New, Better Habits Require Commitment

Why is it so easy to identify changes we want to make yet so hard to actually make the changes? One answer may be learning the difference between a good idea and a commitment.

A good idea is something that we may read about in a magazine or online or see on television. We see slim, fit, attractive people on television using home fitness equipment, and we think “Hey! I ought to buy one of those so I can look like that.” It seems like a good idea yet we don’t actually put the idea into action and do it.

A good idea is quite different from a commitment. A commitment, as the word implies, requires dedication to the development of a habit that will help us achieve a personal goal or positive life change.

When a friend of mine was diagnosed with osteopenia, she immediately signed up at a fitness center and began weight training to strengthen her bones and has consistently done so for eight years. Though fear can be a powerful motivator in building a new habit or stopping an old, undesirable one such as smoking, the desire for something better — a better marriage, a better job — can be equally motivating.

Here are four steps to developing new habits:

  • Commit to something important to you. Stay focused on the end result that you really want. Go public and tell others about your commitment.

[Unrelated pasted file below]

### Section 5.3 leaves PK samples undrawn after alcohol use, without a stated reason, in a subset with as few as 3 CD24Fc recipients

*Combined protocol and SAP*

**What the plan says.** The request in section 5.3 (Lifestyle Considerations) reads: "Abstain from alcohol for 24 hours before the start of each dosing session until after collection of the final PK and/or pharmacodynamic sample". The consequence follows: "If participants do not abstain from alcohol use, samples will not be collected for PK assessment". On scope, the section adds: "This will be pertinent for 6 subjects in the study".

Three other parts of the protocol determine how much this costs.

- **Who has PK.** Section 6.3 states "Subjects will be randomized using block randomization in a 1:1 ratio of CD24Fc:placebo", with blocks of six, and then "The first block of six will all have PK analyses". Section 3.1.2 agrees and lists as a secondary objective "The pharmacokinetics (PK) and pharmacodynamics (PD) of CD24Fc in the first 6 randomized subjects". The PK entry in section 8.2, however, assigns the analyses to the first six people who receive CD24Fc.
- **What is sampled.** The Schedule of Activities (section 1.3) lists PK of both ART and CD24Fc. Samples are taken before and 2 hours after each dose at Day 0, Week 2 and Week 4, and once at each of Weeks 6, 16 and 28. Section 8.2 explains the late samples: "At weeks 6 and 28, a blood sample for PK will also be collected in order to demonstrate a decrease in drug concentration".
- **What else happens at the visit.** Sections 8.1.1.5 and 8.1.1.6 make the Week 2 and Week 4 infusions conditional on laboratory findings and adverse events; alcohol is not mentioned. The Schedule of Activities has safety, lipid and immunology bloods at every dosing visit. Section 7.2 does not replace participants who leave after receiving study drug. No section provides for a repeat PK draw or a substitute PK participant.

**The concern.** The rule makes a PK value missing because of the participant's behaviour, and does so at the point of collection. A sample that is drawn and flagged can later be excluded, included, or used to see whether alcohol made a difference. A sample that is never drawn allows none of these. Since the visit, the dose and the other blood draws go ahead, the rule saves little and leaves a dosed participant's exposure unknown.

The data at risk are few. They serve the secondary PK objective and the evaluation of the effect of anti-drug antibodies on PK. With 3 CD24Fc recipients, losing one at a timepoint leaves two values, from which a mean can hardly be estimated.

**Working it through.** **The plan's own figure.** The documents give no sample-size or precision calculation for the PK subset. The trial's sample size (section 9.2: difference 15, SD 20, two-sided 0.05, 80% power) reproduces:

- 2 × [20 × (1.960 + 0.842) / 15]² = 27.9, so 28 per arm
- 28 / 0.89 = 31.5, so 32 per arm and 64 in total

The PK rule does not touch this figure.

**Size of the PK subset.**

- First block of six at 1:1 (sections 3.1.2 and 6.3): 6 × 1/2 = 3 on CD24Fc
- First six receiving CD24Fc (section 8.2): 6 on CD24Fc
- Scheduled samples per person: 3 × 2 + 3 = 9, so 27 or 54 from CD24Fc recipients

• Monitor your progress. Keep a chart, make tick marks, write on the calendar, report to someone daily, design some type of system to track what you’re doing and how often. Make yourself accountable.
  • Practice, practice, practice. But don’t beat yourself up if you don’t do exactly what you promised yourself you’d do. Pick up where you left off, and start practicing your new habit again until it becomes second nature.
  • Celebrate your successes, no matter how small. Acknowledge the small milestones, and encourage yourself to keep going!

Source: Falling Awake, Creating the Life of Your Dreams by Dave Ellis


*Originally published  3/6/06 in The Kansas City Star “FYI Solutions” Section, “An Authentic Life” Column as a series of articles contributed by Kansas City life coach Lorrie Crystal Eigles. Eigles provided monthly insights, tactics, and encouragement to help readers realize their potential and lead more rewarding lives.